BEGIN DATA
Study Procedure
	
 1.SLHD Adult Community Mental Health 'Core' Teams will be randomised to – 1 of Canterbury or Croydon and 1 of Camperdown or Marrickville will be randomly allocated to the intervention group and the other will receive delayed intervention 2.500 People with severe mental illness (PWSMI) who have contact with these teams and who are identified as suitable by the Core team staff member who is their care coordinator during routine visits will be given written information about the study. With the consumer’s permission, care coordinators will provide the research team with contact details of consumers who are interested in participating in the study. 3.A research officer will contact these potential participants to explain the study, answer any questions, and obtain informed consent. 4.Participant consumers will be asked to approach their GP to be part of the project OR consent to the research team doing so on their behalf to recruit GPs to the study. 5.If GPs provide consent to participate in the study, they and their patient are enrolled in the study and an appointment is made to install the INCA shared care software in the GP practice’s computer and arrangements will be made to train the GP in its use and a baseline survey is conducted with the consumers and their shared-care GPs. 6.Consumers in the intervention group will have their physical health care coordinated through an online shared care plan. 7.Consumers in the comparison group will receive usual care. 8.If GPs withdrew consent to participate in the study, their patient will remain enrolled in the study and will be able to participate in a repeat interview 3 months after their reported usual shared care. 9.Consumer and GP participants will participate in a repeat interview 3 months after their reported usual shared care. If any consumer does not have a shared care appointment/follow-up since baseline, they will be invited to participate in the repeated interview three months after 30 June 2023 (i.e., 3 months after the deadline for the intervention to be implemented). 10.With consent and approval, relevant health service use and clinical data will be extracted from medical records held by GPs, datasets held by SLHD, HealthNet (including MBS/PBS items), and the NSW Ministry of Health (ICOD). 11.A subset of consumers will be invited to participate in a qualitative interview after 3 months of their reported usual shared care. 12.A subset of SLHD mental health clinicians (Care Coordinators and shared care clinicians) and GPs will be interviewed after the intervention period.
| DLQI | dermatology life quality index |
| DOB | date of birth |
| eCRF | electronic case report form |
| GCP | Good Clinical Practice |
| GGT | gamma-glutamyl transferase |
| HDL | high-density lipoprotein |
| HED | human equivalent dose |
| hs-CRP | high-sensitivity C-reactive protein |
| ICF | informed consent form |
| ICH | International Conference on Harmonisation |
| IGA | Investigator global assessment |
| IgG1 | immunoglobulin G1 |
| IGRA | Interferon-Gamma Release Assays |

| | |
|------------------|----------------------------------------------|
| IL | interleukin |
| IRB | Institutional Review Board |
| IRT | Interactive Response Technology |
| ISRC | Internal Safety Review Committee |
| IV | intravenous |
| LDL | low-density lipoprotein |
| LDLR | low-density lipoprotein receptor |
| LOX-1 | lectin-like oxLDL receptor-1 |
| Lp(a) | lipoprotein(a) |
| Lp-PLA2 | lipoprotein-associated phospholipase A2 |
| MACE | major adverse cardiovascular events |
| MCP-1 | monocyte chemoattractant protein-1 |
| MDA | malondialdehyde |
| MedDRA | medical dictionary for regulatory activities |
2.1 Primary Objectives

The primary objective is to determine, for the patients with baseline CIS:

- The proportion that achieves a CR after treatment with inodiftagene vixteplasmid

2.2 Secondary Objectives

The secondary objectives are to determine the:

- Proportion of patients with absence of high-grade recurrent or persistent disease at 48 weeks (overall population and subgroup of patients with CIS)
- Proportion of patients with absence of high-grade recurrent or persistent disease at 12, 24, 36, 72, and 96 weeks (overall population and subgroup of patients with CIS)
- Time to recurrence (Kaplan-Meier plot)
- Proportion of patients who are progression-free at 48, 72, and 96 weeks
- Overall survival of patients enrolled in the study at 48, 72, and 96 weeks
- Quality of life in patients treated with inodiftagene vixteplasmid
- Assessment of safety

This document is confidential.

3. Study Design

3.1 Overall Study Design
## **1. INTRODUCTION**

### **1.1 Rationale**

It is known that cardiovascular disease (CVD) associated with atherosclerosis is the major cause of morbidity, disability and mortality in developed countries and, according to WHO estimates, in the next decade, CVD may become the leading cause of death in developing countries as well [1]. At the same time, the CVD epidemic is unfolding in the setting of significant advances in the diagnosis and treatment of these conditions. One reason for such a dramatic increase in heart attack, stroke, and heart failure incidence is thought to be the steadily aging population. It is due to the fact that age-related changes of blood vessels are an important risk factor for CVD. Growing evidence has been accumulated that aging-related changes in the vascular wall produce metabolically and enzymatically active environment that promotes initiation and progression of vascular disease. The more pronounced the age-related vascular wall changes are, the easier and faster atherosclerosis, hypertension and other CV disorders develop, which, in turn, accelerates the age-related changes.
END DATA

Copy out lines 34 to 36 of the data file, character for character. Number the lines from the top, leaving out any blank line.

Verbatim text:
- The proportion that achieves a CR after treatment with inodiftagene vixteplasmid

2.2 Secondary Objectives

The secondary objectives are to determine the: